It is never okay to feel like you are being mistreated at your job. However, not all mistreatment is considered harassment.
Read on to learn more about what legally constitutes harassment.
The U.S. Government’s Definition of Harassment
According to the U.S. Equal Employment Opportunity Commission (EEOC), “Harassment is unwelcome conduct that is based on:”
- Sexual orientation
- Gender identity
- National origin
- Older age
- Beginning at age 40
- Genetic information
- Including family medical history
Additionally, harassment is illegal when:
- Putting up with the harmful behavior becomes an element of continued employment, or
- The behavior is significant or unrelenting enough to produce a work environment that a reasonable individual would consider:
- Hostile, or
The Law Prohibits Retaliation
Anti-discrimination laws do not allow retaliation harassment against those who:
- File a discrimination charge,
- Participate in:
- An investigation in any way,
- A proceeding,
- A lawsuit, or
- Resist employment practices they reasonably believe discriminate against people, in violation of anti-discrimination laws.
Unfortunately, Not All Workplace Mistreatment is Unlawful
The following minor incidents do not typically constitute harassment:
- Petty slights
- Isolated incidents (unless highly significant)
In order to be considered illegal, the behavior needs to produce a work environment that is:
- Hostile, or
- Offensive to reasonable people.
Behavior that offends others and is disruptive to work performance can include (but isn’t limited to):
- Offensive jokes,
- Physical assaults,
- Put-downs, or
- Offensive objects or images.
There are several ways that harassment can occur, including (but not limited to):
- The victim’s perpetrator of harassment may be their supervisor, a supervisor in another department, an employer’s agent, a colleague, or a non-employee.
- The victim does not personally have to experience the harassment but may bear witness to it and be impacted as a result of the offensive behavior.
- The victim does not need to be economically affected in order for harassment to be considered unlawful.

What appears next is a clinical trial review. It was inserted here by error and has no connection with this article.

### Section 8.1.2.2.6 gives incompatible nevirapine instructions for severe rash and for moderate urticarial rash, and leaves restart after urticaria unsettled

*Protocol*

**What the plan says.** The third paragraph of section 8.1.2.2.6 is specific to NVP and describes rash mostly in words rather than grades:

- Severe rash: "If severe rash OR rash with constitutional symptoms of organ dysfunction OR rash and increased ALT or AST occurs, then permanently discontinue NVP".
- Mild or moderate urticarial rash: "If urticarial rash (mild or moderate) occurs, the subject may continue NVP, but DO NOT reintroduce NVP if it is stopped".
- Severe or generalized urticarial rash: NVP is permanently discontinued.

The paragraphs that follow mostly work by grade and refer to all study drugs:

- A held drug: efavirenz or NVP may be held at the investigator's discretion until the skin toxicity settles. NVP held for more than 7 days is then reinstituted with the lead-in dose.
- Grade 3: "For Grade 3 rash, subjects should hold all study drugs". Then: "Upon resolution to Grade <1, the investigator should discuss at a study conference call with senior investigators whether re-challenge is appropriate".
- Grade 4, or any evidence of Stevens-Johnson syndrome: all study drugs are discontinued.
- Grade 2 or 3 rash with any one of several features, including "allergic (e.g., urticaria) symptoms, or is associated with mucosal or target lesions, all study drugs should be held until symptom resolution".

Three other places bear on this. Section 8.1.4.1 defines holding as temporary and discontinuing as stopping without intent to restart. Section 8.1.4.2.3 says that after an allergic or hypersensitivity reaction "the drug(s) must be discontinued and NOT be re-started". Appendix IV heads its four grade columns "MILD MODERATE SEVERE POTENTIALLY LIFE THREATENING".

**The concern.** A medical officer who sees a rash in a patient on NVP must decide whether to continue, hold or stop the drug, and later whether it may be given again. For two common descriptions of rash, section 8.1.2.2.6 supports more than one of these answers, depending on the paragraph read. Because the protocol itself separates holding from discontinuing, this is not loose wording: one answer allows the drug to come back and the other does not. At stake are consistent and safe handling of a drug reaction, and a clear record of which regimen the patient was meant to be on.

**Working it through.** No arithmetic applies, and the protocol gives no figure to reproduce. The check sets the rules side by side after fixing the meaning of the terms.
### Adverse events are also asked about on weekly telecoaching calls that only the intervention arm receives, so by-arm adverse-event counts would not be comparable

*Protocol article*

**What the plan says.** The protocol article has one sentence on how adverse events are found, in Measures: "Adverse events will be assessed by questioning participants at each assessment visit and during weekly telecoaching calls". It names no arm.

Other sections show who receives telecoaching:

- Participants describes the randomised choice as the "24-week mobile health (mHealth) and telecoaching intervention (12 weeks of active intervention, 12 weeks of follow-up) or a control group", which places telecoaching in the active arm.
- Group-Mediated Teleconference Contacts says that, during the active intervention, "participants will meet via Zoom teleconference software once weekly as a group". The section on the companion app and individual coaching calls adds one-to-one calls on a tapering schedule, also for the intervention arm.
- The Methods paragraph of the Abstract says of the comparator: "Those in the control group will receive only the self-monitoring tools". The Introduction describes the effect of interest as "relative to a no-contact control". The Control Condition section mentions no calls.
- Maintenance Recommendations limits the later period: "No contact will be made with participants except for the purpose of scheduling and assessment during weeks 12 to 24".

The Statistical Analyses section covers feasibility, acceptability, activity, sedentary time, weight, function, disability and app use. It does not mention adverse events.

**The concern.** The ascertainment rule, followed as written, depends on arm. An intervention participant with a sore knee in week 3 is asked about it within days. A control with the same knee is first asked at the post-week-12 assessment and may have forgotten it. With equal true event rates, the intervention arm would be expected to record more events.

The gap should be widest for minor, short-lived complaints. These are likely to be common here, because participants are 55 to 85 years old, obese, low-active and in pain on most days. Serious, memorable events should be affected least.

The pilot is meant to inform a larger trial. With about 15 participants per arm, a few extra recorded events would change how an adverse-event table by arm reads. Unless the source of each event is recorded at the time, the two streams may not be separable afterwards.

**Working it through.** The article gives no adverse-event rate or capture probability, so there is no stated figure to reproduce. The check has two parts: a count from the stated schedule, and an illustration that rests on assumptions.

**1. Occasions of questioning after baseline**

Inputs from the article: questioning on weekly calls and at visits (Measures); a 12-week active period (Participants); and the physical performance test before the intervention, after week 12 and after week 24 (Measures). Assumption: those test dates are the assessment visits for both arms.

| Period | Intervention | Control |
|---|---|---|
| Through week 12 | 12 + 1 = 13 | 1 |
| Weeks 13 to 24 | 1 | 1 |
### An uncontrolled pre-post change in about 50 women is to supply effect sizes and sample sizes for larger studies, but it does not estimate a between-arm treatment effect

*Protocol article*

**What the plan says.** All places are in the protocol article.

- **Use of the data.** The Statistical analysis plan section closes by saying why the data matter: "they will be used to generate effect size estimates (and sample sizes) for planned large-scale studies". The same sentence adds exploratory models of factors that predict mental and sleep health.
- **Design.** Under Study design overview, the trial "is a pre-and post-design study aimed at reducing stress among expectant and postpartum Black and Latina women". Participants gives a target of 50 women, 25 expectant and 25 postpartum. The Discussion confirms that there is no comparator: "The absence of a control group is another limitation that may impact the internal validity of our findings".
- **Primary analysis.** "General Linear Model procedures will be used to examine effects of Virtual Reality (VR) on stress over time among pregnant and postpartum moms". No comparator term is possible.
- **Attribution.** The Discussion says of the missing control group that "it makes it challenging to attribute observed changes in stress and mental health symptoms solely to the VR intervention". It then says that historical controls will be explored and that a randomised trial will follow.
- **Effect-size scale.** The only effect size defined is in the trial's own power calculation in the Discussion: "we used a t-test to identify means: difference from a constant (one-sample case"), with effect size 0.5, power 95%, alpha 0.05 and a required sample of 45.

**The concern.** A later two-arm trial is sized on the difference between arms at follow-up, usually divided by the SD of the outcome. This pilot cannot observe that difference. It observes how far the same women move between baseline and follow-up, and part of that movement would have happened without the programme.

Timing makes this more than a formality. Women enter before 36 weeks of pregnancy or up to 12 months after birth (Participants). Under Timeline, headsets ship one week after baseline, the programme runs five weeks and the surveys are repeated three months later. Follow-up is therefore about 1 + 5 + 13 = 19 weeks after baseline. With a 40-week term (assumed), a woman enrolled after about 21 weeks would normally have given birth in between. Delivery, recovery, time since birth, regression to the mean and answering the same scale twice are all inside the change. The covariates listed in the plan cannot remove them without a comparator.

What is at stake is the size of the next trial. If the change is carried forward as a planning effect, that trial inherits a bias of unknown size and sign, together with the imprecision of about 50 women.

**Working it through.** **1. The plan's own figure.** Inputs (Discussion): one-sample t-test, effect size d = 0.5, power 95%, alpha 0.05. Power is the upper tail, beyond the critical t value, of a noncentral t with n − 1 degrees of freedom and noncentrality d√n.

According to the EEOC, “It is unlawful to harass a person (an applicant or employee) because of that person's sex. Harassment can include "sexual harassment" or unwelcome sexual advances, requests for sexual favors, and other verbal or physical harassment of a sexual nature.”
However, it’s important to keep in mind that harassment doesn’t have to be sexual in nature. Instead, it can include offensive remarks regarding a person’s sex. For instance, it is unlawful to harass a woman by making derogatory remarks about women in general.
Both the victim and harasser can be of any sex, either the same or different.
The law does not prohibit the following behaviors:
- Simple teasing
- Offhand remarks
- Minor isolated incidents
Harassment only becomes unlawful when it is so pervasive or significant that it causes the work environment to become hostile or offensive or when an unfavorable employment decision is made as a result of the harassment (such as the victim being terminated or demoted).
A sexual harasser can be:
- The victim’s supervisor
- A supervisor in a different department
- A colleague
- A person not employed with the company (such as a client or customer)
If you have endured sexual harassment in your workplace, you don’t have to put up with it. The law is on your side to protect you against offensive individuals so that you can feel comfortable and safe going to work each day.
Our team is highly skilled in the area of sexual harassment law and we have helped many other people in similar situations obtain the justice they deserved. We want to see that justice is served for you too. Don’t hesitate to reach out to our experienced team right away to learn more about how we can help with your case.
Contact our team of skilled attorneys today with the details of your case by calling (800) 543-4829 or by filling out the online contact form.